Since so many of you liked my writing on the first chapters of Genesis, I thought I’d share an essay I wrote on another Torah portion. I wrote this four years ago — we had just gotten Milo, and that year, this Torah portion came on the Saturday after Thanksgiving, which as you can tell rather affected my reading of it. Enjoy:
I need to get rid of the leftovers. It’s the Sunday after Thanksgiving, and the leftovers are weighing heavy on my mind, my belly, and my refrigerator shelves. It’s been a week of shopping and cooking and planning, but at least I have a wonderful cleaning lady and a nearby Trader Joe’s; my mother got along well with our new dog, and vice versa; and my husband and I are blessed to actually like our families, so that time spent with them is as much pleasure as it is duty.
And duty has its pleasures too. I felt competent and strong this Thanksgiving. I was proud of the dinner I made. I was proud of the warm, book-lined rooms my family ate in, that I worked so hard to arrange and decorate. I was proud to show the local museums off to my mother, and to take her to shops the likes of which they do not have in Nixa, Missouri. I was proud that I knew when she was too tired to walk home after a morning’s shopping, and too proud, herself, to say so immediately, so I took charge and sent my husband off to retrieve the car.
And I wonder about the danger of that pride.
In this week’s Torah portion, we meet Rebecca, the second matriarch of the Jewish people. Abraham is concerned about finding a wife for his son, Isaac: he doesn’t want one of these flashy Canaanite broads, he wants a nice homegirl from Aram-naharaim, his old neighborhood. So he sends his servant off to collect a bride for Isaac. Wanting a kind as well as beautiful woman, the servant devises a test. He will wait at the well outside of town with his camels, and when he sees a young woman, he will ask her for a drink. If she not only gives him a drink, but offers to water his camels too—all 10 of them—he will know that she is the one.
As soon as Eliezer has thought this up, Rebecca appears, and he asks her for water. “When she had let him drink his fill, she said, ‘I will also draw for your camels, until they finish drinking.’ Quickly emptying her jar into the trough, she ran back to the well to draw, and she drew for all his camels. The man, meanwhile, stood gazing at her, silently wondering whether the Lord had made his errand successful or not.” (Genesis 24:19-20.)
At this point in the story, we like Rebecca. We like her very much, even if we are intimidated by her scary biceps. (It takes a strong woman to draw enough water for 10 camels.) Isaac likes Rebecca too, when he meets her, and we are told that he “brought her into the tent of his mother Sarah, and he took Rebecca as his wife. Isaac loved her, and thus found comfort after his mother’s death.” (Genesis 24:67.)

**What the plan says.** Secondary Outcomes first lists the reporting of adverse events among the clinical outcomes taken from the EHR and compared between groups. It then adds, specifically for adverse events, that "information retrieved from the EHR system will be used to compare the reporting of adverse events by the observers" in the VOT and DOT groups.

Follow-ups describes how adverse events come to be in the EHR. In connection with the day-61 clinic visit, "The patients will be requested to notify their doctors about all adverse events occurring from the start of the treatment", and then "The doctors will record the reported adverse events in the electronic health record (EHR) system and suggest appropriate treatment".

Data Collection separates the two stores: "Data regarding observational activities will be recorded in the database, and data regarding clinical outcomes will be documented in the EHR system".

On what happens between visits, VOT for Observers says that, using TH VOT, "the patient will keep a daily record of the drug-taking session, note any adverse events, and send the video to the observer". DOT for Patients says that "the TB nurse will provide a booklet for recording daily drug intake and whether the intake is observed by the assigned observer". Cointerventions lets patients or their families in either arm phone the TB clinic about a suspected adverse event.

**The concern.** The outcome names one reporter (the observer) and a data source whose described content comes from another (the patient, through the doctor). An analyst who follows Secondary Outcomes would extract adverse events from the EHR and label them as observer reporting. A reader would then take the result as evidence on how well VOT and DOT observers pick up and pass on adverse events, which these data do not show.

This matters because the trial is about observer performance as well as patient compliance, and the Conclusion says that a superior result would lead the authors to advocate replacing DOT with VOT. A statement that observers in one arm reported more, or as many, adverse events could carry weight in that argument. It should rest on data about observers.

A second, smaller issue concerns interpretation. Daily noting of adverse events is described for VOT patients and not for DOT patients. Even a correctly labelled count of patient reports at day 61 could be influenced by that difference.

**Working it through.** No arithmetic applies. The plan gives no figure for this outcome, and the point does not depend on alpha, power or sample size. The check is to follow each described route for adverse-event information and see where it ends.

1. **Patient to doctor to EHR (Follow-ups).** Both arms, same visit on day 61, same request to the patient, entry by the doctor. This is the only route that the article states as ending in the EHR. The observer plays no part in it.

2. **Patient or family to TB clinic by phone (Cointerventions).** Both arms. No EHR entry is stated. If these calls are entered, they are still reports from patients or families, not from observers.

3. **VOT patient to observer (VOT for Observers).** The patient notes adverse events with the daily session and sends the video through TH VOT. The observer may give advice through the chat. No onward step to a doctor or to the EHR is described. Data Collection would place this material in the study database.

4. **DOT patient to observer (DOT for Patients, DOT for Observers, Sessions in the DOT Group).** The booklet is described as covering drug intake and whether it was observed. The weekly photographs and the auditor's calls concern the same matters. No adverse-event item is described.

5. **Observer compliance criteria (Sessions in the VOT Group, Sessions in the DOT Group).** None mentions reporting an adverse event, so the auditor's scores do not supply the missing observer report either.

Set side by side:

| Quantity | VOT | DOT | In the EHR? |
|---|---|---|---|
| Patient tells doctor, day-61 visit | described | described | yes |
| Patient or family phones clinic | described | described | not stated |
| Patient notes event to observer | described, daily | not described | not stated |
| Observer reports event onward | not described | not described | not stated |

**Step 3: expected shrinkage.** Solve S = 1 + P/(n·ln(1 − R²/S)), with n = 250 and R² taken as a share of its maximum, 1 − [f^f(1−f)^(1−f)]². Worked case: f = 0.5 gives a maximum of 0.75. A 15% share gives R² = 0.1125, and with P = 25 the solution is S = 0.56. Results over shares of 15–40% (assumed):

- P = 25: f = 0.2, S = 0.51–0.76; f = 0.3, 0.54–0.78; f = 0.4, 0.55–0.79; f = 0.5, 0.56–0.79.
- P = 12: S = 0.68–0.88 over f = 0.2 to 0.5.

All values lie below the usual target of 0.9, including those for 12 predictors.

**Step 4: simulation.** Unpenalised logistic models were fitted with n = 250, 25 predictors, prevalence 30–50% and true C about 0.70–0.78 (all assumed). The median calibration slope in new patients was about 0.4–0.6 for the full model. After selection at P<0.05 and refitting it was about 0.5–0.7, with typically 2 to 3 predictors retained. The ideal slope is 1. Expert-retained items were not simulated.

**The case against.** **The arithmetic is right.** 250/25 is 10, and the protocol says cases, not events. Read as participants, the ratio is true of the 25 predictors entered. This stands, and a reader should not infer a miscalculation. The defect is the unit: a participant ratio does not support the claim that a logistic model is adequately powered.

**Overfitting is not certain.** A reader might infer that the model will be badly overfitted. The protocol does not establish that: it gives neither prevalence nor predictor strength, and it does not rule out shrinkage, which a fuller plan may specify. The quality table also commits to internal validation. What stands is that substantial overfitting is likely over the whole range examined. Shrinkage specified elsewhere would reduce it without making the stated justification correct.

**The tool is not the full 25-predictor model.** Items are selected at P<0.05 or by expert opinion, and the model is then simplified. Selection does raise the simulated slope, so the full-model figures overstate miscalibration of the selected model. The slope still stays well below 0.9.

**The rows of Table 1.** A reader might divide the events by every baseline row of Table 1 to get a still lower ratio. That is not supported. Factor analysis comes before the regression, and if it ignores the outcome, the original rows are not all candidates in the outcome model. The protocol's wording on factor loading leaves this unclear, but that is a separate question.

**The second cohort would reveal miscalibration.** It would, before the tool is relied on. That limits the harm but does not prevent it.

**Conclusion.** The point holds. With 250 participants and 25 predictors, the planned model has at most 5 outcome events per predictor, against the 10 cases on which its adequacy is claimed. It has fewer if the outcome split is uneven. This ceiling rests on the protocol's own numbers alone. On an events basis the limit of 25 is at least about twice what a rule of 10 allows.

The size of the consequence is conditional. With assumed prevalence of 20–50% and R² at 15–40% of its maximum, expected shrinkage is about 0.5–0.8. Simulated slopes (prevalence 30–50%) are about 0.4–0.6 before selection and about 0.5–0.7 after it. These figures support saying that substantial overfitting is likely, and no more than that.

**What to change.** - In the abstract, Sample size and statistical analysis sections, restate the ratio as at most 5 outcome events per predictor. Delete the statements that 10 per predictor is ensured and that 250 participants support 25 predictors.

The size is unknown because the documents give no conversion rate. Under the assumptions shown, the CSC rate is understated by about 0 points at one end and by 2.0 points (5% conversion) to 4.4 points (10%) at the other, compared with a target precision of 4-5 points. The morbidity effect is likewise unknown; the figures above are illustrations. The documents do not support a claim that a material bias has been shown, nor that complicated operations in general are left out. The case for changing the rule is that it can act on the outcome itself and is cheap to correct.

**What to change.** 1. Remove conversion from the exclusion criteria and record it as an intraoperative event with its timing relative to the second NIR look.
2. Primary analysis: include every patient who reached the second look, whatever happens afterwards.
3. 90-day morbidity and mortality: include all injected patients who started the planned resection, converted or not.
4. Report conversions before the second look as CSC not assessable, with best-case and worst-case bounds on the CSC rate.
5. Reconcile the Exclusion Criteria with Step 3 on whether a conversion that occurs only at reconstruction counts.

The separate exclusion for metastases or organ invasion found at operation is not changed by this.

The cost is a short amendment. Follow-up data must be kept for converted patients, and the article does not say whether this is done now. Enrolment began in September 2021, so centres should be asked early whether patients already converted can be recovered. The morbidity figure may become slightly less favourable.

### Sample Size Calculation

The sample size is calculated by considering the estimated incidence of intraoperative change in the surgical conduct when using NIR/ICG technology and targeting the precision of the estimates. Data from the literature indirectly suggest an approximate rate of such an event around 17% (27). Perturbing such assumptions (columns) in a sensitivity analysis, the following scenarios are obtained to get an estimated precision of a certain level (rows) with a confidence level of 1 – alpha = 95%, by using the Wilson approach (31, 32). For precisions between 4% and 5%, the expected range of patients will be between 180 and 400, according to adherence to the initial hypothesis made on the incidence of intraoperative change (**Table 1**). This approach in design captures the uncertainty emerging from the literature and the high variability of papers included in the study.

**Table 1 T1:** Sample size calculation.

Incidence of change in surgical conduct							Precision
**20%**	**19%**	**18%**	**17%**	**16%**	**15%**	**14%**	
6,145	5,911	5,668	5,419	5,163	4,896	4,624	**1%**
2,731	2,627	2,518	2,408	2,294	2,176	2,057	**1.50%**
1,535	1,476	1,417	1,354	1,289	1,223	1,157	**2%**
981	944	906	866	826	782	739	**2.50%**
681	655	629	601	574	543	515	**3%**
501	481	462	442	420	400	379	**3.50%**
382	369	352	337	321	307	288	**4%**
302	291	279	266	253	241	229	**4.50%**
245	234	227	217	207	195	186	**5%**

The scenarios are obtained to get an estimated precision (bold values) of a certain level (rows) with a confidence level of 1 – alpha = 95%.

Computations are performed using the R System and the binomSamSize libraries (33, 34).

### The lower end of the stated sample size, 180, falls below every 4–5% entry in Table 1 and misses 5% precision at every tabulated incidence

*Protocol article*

Does anyone else find that a little creepy? Does anyone else think that maybe Isaac is going to turn into one of those men who calls his wife “mommy”? Is anyone else remembering at this point that while the Greeks may have invented the Oedipus complex, it took the Jews to identify it?
We’re supposed to understand by this that Rebecca is the spiritual daughter of Sarah, and like her will be God-fearing and loyal. We’re supposed to understand that drawing water for the camels is a sign of chesed (lovingkindness). We’re supposed to believe that the things that Rebecca does later on — when she stage-manages a deception to make Isaac, on his deathbed, bless her favorite son, Jacob, rather his, Esau — are a sign of her intelligence and superior understanding of God’s will.
But I’m not so sure about that. I think maybe Rebecca is a control freak.
Her final deception of Isaac is hard to justify, no matter how you twist it around. Rebecca begins her story as a kind and well-intentioned person, but I wonder if the role of caretaker, hostess, Competent Woman Who Does It All, doesn’t eventually go to her head. She takes care of others until she starts believing that they cannot take care of themselves. She knows better than anyone else. And she loves to complain.
I think all women are at least a little bit familiar with this phenomenon. With the glow that comes from providing for everyone else. With the martyred pleasure of putting everyone elses’ needs before your own. With the belief that there’s no point asking for help, because it’s easier to just do it yourself.
Rebecca is a warning about what that kind of attitude can lead to. How easily caretaking can slide into a subtle form of contempt.
Eliezer just stood there watching her as she went to the well, again and again and again, watering all those camels. Rebecca had a choice. She could have asked him to help. Would she have become a different person if she had? A little less generous, perhaps, but also less manipulative?
I did a good job this Thanksgiving. I took care of my husband, and my mother, and my dog. I brought pleasure and delight to my family. And I had a pretty good time in the process, myself. But I need to be watchful of that glow of pride. I need to remember that the people in my life are responsible and competent and can take care of themselves — and even of me, sometimes. I need to relax my hold, my desire for control.
I need to get rid of those leftovers.